Getting more fiber in your diet is a good idea when trying to improve your health. Grapefruit pectin is a type of soluble fiber found in the citrus fruit that may be taken as a supplement.
Adding grapefruit pectin to your daily regimen may help lower cholesterol and act as a treatment for diarrhea. Talk to your doctor before adding any dietary supplements to your daily routine.
High cholesterol is a major risk factor for the development of heart disease, according to the American Heart Association, and one of the factors you may have the most control over. Grapefruit pectin may help lower your blood cholesterol levels.
According to a 2012 study published in the European Journal of Clinical Nutrition, supplementation with citrus pectin reduced cholesterol by 6 percent to 7 percent. That said, it’s important to note that apple pectin may be a little more effective than citrus pectin at reducing cholesterol.
Impact on Digestion
As a form of soluble fiber, grapefruit pectin forms a gel in your digestive tract, which helps slow digestion. This action may help you feel full longer, which is beneficial if you’re following a reduced-calorie diet for weight loss.
Also, if you have diarrhea, the gelling action of grapefruit pectin and the decrease in transit time may help alleviate your frequent and loose stools.
Grapefruit pectin also has anti-cancer properties. According to a 2014 article published in the Polish journal Postȩpy Higieny i Medycyny Doświadczalnej, the oligosaccharides in the pectin may help promote death of cancer cells in the colon. They may also help reduce your risk of cancer by grabbing hold of and dragging out carcinogenic substances in your stool. The Memorial Sloan Kettering Cancer Center notes that the scientific data to support these claims are limited, however, and more research is necessary.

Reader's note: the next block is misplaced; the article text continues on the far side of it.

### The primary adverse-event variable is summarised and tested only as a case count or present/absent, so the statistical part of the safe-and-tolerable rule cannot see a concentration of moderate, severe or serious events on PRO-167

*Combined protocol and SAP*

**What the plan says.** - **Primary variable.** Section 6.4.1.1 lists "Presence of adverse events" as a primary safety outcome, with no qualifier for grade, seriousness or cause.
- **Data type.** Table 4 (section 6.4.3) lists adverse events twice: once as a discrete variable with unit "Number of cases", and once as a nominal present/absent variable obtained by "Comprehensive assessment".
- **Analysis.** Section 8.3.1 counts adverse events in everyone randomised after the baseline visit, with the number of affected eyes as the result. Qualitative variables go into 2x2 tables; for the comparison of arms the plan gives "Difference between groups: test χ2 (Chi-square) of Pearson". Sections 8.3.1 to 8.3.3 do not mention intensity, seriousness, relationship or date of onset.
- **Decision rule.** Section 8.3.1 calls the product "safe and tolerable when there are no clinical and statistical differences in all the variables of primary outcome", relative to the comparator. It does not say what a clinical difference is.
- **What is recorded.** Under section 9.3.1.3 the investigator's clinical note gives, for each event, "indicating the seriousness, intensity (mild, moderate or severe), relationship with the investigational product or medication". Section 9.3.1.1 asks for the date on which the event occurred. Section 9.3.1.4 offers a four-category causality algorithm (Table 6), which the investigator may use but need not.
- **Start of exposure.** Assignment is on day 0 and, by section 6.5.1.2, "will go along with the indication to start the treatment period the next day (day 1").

Even though grapefruit pectin comes from a natural food, you should always discuss the use of any dietary supplement with your doctor before you start taking it. One form of the supplement, called modified citrus pectin, has caused mild cases of diarrhea, according to Memorial Sloan Kettering. There’s also concern that when combined with the cholesterol-lowering medication lovastatin, grapefruit pectin may increase low-density lipoprotein, the “bad” cholesterol.
Diarrhea, Gas and Loose Stools
Ingesting grapefruit pectin, along with guar gum and insoluble fiber to lower cholesterol, can cause your stools to loosen and may lead to diarrhea, frequent passing of gas and frequent belching, says WebMD. These side effects may be minor compared to grapefruit pectin’s benefits, but they can be a nuisance and unpleasant.
According to Harvard Medical School, limited research and mixed results exist pertaining to the effect of grapefruit pectin in increasing the risk of developing kidney stones. In some cases, grapefruit pectin also lowers the risk of developing kidney stones. Due to inconclusive studies and conflicting results, you should practice caution and ask your doctor first before taking grapefruit pectin if you have a history or concerns about kidney stones.
Most of grapefruit pectin’s more-serious side effects stem from its interactions with medications. The American Family Physician (AFP) states that grapefruit, in general, can increase the risk of toxicity and adverse effects of many medications. For example, when taken with antiarrhythmics, grapefruit pectin can cause increased plasma concentrations of amiodarone, quinidine and disopyramide. Increased amiodarone concentrations in plasma can cause thyroid or pulmonary toxicity and liver injury among others, while increased quinidine and disopyramide can be cardiotoxic (toxic to the heart).
Other examples of drugs that can lead to side effects when taken with grapefruit pectin include albendazole, pacerone, buspirone, carbamazepine, clomipramine, etoposide, fluvoxamine, quinidine, sertraline and sildenafil. Grapefruit pectin also interacts with some medicines used for high blood pressure, sleeping, organ transplant, migraine headaches, high cholesterol and estrogen.